We all – well, most of us anyway – want to be liked. We know, deep inside, that being likeable actually helps us to get ahead in life – winning that sales pitch, landing that coveted job, or being the choice of a customer. The problem is that it’s difficult to pin down exactly what it means to be liked and how we can get there. Well, marketing expert Rohit Bhargava’s new book, “Likeonomics: The Unexpected Truth Behind Earning Trust, Influencing Behavior, and Inspiring Action“, looks at the subject of likeability and argues that this quality has become the currency of a new era.
If his name sounds familiar, you may have read his previous book “Personality Not Included : Why Companies Lose Their Authenticity And How Great Brands Get it Back” where he argued that brands needed to inject personality into the souls of their business and products. He continues that line of thinking with Likeonomics.
Thankfully, the book has nothing to do with getting people to click on Facebook’s ‘Like’ button (although that result can be achieved if you’re inherently likeable). Instead, it’s really a glimpse into behavioral economics, sociology and human nature. In the book Bhargava explains the ‘Likeability Gap’, which describes the difference between what someone decides to do something because they have to, as opposed to what they do because they want to. And when more people do things for you because they like you, that’s where you’ll reap the most benefit.
More importantly, Bhargava offers five principles he believes that determines likeability:
Bhargava asserts that the most important factor in people’s decision making is truth and integrity. The more they trust you, the more they respond to you. Being likeable because you’re truthful in your ways builds relationships.
Relevance happens when you “combine a meaningful point of view and having something to say with the right context for it to really matter”. The problem is that relevance is always changing, so the challenge is getting people to do something and act quickly when they’re inspired.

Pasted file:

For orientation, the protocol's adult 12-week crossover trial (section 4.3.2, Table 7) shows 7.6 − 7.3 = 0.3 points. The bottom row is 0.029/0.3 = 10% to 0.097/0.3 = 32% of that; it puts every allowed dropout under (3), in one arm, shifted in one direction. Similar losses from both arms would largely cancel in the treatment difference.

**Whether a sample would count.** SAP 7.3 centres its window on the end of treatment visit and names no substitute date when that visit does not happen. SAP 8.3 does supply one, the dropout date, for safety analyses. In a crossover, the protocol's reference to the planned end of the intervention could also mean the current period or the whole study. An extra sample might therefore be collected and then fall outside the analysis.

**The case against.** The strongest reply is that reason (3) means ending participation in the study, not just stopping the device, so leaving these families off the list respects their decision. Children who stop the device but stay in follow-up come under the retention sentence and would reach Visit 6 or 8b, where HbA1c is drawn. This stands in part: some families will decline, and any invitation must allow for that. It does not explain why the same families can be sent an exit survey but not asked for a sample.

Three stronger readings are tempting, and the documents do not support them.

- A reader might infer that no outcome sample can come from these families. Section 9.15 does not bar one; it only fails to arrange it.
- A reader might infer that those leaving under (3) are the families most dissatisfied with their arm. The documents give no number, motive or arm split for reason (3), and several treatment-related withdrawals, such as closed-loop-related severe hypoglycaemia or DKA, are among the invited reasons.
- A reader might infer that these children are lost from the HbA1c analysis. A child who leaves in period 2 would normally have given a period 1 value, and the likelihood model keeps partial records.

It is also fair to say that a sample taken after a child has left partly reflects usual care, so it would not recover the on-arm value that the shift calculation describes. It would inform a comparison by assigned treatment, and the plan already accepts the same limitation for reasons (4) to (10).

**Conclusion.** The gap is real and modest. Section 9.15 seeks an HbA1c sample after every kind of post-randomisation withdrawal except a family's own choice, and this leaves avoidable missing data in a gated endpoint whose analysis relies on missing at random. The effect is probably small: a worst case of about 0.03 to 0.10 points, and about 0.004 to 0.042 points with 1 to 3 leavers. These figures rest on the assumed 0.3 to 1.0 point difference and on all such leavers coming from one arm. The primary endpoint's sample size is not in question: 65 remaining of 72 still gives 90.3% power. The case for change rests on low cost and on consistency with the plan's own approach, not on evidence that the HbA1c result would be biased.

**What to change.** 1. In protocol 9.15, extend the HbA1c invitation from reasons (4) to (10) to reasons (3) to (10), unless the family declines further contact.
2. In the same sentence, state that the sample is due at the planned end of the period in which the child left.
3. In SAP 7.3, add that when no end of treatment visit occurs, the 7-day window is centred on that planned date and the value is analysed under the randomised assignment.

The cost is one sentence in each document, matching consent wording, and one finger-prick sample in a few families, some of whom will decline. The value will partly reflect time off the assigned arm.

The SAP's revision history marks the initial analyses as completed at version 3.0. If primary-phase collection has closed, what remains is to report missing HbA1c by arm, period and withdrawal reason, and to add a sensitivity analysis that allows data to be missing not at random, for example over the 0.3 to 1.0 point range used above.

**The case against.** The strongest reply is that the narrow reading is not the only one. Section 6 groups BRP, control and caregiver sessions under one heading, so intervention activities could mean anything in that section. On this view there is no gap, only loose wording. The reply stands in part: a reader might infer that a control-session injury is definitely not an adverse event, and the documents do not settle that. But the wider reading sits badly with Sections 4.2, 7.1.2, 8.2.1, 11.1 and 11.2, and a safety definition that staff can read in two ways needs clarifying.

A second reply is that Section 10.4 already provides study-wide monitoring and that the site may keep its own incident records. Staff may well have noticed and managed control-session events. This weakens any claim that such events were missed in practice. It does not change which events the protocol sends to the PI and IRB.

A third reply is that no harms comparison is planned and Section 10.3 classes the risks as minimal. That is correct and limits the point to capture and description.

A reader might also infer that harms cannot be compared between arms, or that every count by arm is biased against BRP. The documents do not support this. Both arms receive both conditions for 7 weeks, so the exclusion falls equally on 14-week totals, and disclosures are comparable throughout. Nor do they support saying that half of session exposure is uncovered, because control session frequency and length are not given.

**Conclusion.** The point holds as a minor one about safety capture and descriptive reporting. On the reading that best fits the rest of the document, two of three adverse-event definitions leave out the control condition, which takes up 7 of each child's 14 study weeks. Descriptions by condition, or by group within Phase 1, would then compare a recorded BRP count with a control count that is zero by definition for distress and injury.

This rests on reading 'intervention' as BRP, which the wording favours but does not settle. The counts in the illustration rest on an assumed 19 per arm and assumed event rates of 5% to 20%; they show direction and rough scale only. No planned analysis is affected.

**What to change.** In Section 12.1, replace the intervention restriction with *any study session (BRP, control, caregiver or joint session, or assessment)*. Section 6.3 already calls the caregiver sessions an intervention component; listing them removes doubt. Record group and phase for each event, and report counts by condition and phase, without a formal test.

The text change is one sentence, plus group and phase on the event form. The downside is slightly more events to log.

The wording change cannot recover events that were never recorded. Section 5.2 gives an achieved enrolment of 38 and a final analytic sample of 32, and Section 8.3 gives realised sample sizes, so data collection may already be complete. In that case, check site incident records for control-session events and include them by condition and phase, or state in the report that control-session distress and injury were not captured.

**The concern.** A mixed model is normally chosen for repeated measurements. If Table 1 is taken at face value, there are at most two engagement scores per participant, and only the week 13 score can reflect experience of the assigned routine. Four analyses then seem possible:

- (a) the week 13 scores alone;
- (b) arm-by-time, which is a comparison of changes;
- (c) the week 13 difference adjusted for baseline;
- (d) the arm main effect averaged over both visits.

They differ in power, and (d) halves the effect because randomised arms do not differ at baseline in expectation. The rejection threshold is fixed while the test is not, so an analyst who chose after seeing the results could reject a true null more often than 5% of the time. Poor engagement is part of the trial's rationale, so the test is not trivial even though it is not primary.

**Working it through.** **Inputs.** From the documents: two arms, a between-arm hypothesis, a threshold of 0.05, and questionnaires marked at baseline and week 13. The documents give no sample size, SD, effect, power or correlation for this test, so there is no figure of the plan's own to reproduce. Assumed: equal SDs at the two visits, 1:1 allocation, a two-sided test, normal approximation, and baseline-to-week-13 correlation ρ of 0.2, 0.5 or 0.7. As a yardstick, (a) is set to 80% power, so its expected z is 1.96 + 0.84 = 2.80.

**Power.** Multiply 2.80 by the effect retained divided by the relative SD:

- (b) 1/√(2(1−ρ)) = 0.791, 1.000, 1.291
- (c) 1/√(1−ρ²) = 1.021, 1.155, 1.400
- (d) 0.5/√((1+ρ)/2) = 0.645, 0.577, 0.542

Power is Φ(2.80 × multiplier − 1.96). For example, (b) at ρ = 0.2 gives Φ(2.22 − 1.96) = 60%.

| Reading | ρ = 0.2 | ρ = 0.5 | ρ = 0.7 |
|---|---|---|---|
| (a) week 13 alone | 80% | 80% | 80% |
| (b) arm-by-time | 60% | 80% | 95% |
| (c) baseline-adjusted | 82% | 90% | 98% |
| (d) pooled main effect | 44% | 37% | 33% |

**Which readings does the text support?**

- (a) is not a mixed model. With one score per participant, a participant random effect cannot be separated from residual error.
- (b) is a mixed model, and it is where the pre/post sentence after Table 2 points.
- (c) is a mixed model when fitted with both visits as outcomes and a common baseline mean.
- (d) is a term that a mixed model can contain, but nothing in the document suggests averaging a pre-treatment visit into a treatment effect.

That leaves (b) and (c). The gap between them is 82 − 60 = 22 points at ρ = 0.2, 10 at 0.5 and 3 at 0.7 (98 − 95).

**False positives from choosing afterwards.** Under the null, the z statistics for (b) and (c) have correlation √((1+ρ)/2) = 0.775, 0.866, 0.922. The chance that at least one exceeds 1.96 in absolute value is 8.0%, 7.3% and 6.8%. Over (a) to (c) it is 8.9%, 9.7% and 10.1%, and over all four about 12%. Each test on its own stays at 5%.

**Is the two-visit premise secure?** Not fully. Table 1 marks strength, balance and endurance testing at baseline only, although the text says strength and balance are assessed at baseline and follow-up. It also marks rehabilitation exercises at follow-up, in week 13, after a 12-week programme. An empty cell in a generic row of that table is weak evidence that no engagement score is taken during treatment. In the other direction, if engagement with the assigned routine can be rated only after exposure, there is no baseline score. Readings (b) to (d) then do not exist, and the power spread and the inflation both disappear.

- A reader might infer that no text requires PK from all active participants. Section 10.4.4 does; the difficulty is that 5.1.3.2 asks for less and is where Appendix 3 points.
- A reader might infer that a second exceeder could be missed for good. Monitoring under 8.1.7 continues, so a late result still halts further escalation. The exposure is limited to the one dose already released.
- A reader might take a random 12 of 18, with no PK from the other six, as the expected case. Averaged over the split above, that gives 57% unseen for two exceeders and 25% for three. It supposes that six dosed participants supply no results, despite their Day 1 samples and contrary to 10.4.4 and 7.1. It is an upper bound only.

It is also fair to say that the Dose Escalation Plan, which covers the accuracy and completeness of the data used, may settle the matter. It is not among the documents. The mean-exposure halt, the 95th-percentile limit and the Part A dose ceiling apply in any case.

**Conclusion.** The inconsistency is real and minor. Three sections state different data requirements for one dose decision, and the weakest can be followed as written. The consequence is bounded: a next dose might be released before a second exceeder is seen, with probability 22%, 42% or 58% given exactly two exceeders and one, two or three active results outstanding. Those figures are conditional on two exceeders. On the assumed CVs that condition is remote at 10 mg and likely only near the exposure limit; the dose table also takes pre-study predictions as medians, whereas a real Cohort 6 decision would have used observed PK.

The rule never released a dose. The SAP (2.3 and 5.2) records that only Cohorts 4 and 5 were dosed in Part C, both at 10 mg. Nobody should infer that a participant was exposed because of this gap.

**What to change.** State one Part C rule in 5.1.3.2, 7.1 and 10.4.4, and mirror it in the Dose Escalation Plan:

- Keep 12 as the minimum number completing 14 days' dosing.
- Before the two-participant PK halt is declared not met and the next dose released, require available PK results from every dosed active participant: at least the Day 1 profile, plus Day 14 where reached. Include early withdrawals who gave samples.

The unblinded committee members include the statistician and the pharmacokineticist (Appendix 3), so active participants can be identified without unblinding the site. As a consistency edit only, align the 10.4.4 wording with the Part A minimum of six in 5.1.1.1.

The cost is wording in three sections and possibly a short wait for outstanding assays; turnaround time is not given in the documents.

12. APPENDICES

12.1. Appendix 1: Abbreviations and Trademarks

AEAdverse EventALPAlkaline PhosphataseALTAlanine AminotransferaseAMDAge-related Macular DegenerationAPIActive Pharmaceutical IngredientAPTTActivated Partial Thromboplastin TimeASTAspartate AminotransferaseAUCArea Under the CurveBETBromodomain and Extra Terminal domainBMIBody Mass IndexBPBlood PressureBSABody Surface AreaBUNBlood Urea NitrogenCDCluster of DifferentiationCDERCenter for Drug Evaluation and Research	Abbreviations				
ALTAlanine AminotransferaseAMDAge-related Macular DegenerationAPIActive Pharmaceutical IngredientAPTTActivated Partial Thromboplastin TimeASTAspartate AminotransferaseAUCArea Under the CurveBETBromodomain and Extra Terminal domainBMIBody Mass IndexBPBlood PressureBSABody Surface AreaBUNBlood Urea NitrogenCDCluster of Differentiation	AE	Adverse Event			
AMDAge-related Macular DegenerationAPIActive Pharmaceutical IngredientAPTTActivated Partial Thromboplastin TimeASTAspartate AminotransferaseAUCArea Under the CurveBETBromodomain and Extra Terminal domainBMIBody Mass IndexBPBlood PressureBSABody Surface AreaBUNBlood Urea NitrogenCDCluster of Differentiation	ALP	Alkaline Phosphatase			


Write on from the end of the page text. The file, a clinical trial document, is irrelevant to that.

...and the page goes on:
People tend to like people who are, well, simply nice. If they know you operate on a level that is unselfish and not self-seeking, they will reward you with their loyalty.
In a world overrun by complexity, simplicity has its charms. And the simplest things often come as a result of reduction, where you take away the things that don’t really matter and distil the essence of what you do.
Even the best ideas can fall prey to bad timing.
Unlike many other books of the same vein, Likeonomics isn’t chockful of serious case studies to support his views. Instead, he peppers the book liberally with stories that entertain yet make you nod in agreement at the same time. You’ll read about likeable leaders such as Nelson Mandela and Oprah Winfrey who gets ahead because they’re such likeable characters, but also leaders such as Steve Jobs and Larry Ellison who scored even though seem unlikeable. He explains how Rockefeller transformed into an image that is synonymous with philanthropy, or how Costco insists on passing most of its savings to its customers.
But can reading a book help one become likeable? That’s debatable. If you’re a brand marketer, I’d argue that you’d be able to pick up some tips from Likeonomics that can help transform your brand (assuming you can convince management). But the book really comes into its own if you’re a small business owner who can really take these lessons to heart and transform your business from the inside out.